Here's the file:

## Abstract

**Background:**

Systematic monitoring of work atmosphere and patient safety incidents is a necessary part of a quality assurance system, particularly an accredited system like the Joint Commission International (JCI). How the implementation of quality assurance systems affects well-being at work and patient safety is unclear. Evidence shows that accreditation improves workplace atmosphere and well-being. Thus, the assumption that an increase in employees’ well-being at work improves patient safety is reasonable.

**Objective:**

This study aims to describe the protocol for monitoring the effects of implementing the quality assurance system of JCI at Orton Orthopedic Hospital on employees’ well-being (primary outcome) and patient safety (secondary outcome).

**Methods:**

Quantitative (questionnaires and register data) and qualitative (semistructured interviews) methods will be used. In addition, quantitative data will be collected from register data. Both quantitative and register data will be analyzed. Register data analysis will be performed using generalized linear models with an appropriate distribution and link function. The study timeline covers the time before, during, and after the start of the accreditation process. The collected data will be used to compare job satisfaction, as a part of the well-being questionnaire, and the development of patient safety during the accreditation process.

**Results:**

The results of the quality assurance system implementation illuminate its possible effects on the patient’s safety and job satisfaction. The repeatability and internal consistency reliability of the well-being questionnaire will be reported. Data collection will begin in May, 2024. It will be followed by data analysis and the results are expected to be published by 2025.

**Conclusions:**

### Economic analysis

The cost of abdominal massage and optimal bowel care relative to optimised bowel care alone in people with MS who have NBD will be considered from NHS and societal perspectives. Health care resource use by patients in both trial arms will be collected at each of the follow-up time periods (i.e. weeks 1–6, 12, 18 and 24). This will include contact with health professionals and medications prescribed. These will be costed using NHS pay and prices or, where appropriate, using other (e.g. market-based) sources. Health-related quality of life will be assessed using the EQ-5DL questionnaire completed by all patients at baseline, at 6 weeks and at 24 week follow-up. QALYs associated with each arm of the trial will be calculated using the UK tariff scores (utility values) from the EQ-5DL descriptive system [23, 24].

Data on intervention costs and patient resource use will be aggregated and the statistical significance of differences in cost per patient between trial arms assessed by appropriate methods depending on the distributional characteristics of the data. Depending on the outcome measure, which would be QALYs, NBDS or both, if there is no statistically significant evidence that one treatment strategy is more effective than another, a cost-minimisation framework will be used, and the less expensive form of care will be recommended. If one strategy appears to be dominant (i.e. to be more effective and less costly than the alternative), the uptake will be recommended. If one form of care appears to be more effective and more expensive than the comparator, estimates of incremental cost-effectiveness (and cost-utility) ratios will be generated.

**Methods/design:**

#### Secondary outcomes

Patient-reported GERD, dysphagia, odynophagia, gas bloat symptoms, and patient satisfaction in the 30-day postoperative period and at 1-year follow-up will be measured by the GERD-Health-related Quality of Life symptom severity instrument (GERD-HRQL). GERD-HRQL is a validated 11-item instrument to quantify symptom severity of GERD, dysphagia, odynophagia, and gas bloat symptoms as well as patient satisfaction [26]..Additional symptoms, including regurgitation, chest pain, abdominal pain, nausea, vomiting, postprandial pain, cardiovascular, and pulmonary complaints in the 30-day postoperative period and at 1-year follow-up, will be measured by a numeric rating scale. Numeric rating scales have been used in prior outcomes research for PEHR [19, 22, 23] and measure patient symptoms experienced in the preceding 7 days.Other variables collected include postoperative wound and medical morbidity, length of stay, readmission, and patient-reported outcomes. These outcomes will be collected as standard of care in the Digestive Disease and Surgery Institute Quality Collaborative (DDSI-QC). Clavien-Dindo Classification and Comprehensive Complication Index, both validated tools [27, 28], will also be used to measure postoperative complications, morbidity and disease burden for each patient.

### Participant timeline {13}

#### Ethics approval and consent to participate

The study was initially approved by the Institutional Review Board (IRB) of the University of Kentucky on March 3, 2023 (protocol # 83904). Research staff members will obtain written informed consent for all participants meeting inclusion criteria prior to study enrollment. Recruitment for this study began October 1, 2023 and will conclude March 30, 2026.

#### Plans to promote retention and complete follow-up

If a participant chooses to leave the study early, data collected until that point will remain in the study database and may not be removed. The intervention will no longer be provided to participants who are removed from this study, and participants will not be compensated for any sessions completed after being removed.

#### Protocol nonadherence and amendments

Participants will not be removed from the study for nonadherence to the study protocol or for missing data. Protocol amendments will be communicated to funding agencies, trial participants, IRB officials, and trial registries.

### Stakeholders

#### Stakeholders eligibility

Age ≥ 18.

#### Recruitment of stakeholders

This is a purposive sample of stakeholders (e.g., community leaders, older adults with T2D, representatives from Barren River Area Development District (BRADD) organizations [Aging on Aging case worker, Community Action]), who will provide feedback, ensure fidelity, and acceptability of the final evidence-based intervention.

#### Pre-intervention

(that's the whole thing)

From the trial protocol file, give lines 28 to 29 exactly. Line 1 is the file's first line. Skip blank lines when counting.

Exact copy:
This is a purposive sample of stakeholders (e.g., community leaders, older adults with T2D, representatives from Barren River Area Development District (BRADD) organizations [Aging on Aging case worker, Community Action]), who will provide feedback, ensure fidelity, and acceptability of the final evidence-based intervention.

#### Pre-intervention